Christian Academy of Louisville, a private Christian school in Kentucky, has come under fire for a controversial assignment wherein students are asked to write a letter to a hypothetical friend “struggling with homosexuality” to “persuade them of the goodness of God’s design.”
The assignment was leaked to Facebook by JP Davis, a Louisville resident and openly gay man whose friend has a child attending the school. The friend shared the assignment with Davis after feeling troubled by it.
“This is deplorable,” Davis wrote on Facebook. “Christian Academy of Louisville teaching kids to write letters to their homosexual friends explaining it’s wrong. Middle school. It’s not about me anymore but the trauma is real. My heart breaks for this age of kids. This is not my Christianity. The time is now to stop this type of abuse.”
In the essay prompt, seventh grade students are asked to “write a letter to a friend of your same gender who is struggling with homosexuality. Assume that you have known this friend since Kindergarten, that you go to the same church, and that you have been pretty good friends over the years until now. This friend is your same age.”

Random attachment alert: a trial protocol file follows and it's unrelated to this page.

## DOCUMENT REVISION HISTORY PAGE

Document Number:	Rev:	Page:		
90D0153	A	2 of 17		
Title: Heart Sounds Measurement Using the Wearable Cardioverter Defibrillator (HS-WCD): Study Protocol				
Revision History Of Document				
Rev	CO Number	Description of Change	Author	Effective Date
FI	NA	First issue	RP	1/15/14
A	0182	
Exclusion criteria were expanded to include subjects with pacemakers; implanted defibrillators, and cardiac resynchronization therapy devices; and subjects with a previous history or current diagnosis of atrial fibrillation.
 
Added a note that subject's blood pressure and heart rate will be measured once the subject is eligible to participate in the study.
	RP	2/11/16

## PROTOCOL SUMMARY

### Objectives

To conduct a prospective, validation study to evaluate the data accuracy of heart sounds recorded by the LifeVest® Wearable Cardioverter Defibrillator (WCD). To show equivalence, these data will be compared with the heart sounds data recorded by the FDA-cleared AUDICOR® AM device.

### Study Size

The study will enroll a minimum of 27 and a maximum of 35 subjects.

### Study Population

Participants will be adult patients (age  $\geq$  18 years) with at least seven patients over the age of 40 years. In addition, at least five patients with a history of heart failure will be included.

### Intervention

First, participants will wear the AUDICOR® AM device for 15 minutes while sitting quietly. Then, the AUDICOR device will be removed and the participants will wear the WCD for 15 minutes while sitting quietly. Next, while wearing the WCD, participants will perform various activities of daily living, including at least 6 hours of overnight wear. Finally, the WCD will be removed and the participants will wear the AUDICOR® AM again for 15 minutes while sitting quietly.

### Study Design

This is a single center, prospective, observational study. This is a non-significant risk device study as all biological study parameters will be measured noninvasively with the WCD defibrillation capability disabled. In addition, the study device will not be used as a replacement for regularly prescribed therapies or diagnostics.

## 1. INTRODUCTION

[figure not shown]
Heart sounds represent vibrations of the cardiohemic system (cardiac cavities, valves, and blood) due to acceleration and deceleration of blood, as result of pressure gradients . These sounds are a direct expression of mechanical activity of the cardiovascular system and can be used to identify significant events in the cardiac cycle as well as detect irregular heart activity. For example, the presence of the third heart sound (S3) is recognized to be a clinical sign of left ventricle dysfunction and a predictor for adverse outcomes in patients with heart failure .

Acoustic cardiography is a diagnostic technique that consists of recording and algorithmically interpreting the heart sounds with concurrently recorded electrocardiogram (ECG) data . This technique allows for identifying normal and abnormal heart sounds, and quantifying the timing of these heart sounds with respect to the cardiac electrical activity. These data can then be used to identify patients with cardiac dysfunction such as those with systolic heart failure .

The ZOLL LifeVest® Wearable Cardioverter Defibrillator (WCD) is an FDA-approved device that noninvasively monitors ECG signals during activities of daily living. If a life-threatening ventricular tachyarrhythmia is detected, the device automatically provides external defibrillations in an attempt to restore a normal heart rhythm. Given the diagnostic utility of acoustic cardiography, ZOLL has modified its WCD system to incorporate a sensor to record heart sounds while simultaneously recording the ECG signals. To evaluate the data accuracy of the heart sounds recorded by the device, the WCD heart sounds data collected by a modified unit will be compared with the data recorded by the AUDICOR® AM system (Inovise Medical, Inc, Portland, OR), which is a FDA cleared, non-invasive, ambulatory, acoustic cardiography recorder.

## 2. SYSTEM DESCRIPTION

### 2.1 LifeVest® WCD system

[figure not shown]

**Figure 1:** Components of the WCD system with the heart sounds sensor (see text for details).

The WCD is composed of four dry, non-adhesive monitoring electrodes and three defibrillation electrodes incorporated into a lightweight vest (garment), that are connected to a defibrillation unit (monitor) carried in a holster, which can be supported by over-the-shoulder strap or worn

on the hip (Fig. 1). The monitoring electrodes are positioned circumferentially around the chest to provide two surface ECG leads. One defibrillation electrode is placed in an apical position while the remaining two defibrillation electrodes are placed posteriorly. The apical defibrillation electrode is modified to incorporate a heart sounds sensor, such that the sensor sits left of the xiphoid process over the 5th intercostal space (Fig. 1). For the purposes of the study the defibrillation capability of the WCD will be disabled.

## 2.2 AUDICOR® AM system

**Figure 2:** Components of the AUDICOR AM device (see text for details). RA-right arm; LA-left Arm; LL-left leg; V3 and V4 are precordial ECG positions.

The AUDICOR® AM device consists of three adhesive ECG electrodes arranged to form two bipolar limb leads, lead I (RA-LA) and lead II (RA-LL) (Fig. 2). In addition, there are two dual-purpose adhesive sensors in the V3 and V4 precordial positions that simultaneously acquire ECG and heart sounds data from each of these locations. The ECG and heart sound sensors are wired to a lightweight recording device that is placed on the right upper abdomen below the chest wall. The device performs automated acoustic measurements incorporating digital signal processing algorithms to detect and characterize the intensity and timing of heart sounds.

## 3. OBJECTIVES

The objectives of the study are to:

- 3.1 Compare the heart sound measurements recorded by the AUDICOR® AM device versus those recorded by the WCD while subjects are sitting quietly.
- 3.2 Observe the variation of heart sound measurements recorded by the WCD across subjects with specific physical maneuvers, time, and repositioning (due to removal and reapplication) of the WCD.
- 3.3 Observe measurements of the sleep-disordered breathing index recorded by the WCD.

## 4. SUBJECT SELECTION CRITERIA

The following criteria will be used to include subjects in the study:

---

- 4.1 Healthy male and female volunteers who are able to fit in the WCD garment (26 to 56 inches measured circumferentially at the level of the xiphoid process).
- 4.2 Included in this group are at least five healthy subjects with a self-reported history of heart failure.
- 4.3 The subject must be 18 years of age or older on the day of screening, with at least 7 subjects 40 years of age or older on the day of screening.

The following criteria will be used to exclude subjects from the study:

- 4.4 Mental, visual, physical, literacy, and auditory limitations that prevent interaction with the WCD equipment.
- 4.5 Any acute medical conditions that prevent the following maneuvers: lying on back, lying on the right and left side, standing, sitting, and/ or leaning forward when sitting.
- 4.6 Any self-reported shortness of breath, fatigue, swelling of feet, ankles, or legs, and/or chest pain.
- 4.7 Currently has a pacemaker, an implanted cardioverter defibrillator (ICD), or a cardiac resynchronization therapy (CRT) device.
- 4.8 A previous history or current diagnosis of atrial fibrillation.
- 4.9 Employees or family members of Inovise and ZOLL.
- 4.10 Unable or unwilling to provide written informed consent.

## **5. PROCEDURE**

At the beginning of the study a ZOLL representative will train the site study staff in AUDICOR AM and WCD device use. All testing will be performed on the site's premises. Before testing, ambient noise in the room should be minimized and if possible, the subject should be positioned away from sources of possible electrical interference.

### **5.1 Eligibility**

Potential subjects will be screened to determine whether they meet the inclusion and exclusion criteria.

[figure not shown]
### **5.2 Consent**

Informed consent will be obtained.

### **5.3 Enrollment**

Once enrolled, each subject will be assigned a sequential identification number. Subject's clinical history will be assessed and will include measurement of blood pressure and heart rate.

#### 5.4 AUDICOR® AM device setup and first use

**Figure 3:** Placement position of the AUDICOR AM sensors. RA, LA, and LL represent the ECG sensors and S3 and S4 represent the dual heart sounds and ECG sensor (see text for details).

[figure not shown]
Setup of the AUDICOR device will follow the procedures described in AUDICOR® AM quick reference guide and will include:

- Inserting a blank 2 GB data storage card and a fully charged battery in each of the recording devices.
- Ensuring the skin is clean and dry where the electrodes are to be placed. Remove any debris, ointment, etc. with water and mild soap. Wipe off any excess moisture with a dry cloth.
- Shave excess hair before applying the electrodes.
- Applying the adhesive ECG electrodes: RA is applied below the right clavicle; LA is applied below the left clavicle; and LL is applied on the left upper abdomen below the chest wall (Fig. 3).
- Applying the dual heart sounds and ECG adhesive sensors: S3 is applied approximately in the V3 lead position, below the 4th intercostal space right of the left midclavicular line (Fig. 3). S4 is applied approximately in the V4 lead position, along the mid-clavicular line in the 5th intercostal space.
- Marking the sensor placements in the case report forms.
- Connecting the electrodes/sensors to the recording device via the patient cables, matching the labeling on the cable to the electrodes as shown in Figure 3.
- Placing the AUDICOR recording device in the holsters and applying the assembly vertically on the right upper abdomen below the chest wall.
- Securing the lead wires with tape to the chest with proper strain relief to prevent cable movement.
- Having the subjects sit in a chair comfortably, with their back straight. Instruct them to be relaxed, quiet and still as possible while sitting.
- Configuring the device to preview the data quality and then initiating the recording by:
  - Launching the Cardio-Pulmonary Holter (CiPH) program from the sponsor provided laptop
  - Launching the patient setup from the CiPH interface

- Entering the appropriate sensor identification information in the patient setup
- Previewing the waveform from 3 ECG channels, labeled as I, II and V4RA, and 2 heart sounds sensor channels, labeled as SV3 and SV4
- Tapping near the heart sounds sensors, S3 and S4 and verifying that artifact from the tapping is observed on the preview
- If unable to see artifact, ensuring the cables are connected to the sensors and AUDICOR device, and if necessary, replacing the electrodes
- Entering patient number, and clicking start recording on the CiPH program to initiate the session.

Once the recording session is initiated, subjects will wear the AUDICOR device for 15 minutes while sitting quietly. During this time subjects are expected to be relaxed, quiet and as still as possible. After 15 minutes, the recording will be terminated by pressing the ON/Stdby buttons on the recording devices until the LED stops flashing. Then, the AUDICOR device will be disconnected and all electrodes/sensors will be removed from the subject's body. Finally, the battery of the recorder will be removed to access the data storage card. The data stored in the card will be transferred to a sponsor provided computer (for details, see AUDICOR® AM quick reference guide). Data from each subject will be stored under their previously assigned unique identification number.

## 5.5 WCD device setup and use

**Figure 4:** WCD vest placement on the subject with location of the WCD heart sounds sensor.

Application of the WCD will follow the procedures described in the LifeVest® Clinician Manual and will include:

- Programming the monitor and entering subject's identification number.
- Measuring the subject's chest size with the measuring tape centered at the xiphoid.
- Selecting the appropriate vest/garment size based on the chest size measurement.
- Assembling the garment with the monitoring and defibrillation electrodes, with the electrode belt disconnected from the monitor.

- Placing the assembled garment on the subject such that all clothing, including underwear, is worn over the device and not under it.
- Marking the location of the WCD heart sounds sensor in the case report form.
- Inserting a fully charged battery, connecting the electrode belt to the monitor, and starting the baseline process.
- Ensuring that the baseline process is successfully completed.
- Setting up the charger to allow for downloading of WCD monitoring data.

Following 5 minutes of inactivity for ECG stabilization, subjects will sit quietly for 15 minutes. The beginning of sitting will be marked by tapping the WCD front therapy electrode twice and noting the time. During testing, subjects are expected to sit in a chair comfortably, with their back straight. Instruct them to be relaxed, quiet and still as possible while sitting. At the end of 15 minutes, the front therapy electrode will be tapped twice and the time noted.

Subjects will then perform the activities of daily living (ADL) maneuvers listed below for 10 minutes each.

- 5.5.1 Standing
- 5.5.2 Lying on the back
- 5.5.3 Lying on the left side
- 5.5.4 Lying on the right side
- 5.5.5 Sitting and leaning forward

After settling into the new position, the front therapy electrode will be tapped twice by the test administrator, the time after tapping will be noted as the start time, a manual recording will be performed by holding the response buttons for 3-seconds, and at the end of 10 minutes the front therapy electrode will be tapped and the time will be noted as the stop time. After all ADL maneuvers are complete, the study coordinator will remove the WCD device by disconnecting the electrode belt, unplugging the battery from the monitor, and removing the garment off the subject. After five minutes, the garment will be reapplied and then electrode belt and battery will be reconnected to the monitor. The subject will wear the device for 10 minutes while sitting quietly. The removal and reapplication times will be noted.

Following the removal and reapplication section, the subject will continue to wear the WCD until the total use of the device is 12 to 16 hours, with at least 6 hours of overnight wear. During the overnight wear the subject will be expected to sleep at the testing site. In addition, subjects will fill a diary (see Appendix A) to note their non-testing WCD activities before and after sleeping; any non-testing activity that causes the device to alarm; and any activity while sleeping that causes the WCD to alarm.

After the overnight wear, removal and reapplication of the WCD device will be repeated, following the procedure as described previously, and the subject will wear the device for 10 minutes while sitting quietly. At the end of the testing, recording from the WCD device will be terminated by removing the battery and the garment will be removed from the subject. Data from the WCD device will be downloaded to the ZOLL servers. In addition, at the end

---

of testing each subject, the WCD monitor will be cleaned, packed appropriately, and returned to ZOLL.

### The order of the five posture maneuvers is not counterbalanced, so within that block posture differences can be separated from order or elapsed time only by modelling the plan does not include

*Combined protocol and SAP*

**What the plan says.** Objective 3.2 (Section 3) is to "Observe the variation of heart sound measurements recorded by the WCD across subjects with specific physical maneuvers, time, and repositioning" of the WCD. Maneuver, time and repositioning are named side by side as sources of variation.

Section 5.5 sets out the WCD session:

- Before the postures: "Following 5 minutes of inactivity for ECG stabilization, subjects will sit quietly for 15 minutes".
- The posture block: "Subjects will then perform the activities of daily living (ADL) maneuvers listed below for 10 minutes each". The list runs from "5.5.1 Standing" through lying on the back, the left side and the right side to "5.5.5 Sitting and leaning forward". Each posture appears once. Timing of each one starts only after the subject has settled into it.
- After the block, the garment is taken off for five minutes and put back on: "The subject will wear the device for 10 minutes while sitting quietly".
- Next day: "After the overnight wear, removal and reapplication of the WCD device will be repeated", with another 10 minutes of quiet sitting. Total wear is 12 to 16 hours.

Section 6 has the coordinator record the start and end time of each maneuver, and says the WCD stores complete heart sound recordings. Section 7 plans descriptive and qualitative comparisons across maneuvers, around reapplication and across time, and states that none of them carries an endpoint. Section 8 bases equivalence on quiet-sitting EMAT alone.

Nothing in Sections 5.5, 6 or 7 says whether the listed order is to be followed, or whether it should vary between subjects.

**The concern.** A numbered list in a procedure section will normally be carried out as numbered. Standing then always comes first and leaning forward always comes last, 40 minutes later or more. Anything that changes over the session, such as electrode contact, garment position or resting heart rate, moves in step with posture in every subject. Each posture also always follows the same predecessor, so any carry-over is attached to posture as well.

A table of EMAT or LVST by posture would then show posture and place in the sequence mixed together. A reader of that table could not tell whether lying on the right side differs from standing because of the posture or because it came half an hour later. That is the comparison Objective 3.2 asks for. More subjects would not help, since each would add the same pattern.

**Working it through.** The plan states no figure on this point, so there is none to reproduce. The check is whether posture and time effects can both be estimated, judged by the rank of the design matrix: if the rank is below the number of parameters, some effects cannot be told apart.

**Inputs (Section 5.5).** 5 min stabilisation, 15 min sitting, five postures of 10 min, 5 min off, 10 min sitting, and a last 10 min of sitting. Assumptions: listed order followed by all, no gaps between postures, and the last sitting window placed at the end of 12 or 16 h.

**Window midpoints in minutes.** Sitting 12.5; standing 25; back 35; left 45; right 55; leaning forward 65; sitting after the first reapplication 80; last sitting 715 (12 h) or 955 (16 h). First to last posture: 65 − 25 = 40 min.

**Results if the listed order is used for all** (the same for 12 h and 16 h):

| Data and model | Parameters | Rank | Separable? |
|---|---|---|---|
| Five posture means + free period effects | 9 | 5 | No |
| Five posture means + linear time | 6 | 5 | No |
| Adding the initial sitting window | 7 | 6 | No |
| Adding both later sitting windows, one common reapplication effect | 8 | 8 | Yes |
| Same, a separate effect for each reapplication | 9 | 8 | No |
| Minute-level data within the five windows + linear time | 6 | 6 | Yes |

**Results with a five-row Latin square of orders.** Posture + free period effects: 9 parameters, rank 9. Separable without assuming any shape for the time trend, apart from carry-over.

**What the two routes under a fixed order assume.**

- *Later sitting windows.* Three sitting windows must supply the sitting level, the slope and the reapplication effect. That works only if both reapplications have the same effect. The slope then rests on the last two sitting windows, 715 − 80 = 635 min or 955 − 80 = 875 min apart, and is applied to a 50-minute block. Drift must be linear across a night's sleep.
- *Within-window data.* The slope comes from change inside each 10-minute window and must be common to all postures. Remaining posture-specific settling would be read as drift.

“The aim of your letter should be to lovingly and compassionately speak truth to the person you’re talking to in a way that does not approve of any sin,” the prompt continues. “Instead, TRY TO PERSUADE THEM OF THE GOODNESS OF GOD’S DESIGN for them.”
In an essay of at least eight sentences, students are asked to show their friend from the Bible, reason, and their personal relationship with them “that God’s design for them is good,” “that homosexuality will not bring them satisfaction,” and “that you love them even though you don’t approve of their lifestyle.”
Davis told Courier Journal, “The statistics speak for themselves on suicide among LGBTQ+ people, and these are seventh-graders that are being subjected to hate and division, and it’s not necessary. I know it’s a Christian school, but that’s not my Christianity.”
In a statement responding to backlash regarding the assignment, Christian Academy superintendent Darin Long said, “We have been made aware that a student assignment from one of our middle school bible elective classes has been posted on social media. The assignment is part of a unit of study which discusses ‘What are humans and where is their identity.’”